Author Topic: Local Honey vs Orange Blossom Honey  (Read 1670 times)

Offline microbehunter

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Local Honey vs Orange Blossom Honey
« on: November 13, 2011, 07:19:01 AM »
Orange blossom honey is not readily available in my area. I'm brewing a Belgian Honey Ale and thinking of substituting with local  honey made from who knows what. The recipe has orange peel and coriander in it. While the finished beer may differ in taste than the original recipe, would adding more orange peel counterbalance the different honey? What kind of taste difference should I expect from the honey substitute?

Offline mabrungard

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Re: Local Honey vs Orange Blossom Honey
« Reply #1 on: November 13, 2011, 07:40:08 AM »
Orange blossom honey has no orange flavors.  It does have the faint aroma of orange blossom that might carry over to your beer, but its not likely.  I would not worry about the type of honey used in beer since its typically boiled and any aromatics are likely lost.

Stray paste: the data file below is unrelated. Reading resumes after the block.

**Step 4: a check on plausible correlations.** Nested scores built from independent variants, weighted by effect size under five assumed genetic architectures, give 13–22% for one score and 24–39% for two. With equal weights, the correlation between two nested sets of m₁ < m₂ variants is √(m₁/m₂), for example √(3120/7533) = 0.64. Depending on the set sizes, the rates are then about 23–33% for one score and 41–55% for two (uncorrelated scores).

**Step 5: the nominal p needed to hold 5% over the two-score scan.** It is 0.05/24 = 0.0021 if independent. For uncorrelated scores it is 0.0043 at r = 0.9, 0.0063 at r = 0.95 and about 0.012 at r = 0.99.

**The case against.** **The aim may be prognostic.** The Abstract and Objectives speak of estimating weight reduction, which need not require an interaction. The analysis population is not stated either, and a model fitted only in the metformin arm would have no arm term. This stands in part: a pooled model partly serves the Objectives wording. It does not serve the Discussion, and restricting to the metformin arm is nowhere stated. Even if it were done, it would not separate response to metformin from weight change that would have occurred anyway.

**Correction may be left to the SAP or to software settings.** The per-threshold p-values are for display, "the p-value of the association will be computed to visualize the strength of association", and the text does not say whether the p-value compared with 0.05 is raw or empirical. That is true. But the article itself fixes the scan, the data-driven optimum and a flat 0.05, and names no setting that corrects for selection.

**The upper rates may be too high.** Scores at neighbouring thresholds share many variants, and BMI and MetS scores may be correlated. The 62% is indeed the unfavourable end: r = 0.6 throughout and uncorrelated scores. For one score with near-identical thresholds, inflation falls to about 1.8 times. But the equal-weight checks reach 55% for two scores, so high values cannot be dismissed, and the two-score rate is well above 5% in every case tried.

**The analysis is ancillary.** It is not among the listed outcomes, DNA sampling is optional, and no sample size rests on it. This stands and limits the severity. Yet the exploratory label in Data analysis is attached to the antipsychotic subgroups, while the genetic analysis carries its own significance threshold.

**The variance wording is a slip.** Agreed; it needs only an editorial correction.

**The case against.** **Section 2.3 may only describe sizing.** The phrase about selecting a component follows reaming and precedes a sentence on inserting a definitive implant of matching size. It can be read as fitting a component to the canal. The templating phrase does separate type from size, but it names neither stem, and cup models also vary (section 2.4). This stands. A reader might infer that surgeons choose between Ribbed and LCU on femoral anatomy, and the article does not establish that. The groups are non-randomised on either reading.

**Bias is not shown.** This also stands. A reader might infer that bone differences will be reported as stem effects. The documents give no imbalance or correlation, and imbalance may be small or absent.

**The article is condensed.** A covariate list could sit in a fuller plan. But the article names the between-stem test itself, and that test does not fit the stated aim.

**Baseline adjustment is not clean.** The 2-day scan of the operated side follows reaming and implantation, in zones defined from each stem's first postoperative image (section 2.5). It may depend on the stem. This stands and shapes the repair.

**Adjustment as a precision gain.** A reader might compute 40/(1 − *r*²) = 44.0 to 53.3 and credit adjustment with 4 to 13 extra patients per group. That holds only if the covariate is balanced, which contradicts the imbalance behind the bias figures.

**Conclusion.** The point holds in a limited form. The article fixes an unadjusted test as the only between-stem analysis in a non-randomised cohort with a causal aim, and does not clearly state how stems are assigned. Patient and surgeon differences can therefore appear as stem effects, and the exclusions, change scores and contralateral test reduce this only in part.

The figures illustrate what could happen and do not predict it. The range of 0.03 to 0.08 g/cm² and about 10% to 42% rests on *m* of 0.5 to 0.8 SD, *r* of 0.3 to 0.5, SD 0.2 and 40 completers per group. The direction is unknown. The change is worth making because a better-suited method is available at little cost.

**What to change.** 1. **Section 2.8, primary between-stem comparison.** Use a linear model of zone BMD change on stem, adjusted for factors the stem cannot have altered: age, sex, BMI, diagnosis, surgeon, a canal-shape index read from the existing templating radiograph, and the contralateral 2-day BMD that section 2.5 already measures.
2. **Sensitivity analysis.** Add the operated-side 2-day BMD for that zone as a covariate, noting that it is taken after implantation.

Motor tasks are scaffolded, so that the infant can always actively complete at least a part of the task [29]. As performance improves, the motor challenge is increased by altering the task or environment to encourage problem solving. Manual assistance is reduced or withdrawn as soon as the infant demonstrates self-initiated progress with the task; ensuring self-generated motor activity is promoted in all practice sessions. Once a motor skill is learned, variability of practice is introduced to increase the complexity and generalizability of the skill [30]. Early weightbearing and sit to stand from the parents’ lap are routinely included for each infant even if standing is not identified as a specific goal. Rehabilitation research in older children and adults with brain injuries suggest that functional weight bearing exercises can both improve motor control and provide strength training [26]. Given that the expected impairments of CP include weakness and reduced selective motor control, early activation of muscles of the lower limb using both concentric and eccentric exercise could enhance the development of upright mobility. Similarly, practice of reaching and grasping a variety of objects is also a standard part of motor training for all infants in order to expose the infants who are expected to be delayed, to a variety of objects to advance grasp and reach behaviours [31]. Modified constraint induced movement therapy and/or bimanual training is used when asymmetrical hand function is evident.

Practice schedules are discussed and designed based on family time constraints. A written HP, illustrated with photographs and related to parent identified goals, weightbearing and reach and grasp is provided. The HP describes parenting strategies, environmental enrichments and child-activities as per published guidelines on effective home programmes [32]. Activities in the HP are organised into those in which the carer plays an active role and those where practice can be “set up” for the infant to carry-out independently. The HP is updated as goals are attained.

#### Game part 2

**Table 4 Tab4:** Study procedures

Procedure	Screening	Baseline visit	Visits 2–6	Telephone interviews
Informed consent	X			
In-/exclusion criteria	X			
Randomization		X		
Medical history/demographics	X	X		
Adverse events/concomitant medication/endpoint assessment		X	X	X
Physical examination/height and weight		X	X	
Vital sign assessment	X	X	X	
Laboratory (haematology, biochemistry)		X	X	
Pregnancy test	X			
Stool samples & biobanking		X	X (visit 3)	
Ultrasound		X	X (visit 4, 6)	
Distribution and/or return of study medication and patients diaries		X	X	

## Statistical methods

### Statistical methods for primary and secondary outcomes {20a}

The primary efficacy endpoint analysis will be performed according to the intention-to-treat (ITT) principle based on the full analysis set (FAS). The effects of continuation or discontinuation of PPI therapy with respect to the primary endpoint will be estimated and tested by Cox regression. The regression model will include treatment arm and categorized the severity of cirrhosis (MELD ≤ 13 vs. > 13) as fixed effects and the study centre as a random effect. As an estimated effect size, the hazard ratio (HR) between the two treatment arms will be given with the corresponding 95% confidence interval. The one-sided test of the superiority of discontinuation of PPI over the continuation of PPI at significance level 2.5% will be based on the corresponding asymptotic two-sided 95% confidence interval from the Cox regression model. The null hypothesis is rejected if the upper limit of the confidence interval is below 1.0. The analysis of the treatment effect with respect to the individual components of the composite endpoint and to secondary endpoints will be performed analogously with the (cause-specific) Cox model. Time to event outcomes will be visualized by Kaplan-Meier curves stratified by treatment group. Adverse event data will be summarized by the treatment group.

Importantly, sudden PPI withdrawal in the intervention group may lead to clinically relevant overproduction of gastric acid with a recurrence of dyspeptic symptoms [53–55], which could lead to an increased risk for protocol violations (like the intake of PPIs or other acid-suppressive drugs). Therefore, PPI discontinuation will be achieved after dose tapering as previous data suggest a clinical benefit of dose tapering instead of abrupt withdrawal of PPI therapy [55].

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Offline dmtaylor

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Re: Local Honey vs Orange Blossom Honey
« Reply #2 on: November 13, 2011, 04:42:48 PM »
Fresher is always better, IMHO.  I'd go with the local honey with as many bee legs and armpits as possible.   8)
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Offline EHall

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Re: Local Honey vs Orange Blossom Honey
« Reply #3 on: November 13, 2011, 04:57:44 PM »
and add it in the last 5min to carry over as much honey flavor as possible.
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Offline punatic

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Re: Local Honey vs Orange Blossom Honey
« Reply #4 on: November 13, 2011, 06:38:06 PM »
Citrus blossom honey is light in color and mild in flavor.  Look for a simularly colored and flavored honey as a substitute.  The floral source is not overly important, as long as the honey tastes like what you want to add to your beer. A dark strong flavored honey will not add the honey characteristics you desire for your beer.
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Offline Gribble

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Re: Local Honey vs Orange Blossom Honey
« Reply #5 on: November 15, 2011, 12:23:55 AM »
Since you're putting orange in it anyway, and loving local honey, I'd go with your local source, sans legs and armpits though ;)  and some fresh orange peel for the most aromatics.
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Offline morticaixavier

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Re: Local Honey vs Orange Blossom Honey
« Reply #6 on: November 15, 2011, 11:35:37 AM »
Since you're putting orange in it anyway, and loving local honey, I'd go with your local source, sans legs and armpits though ;)  and some fresh orange peel for the most aromatics.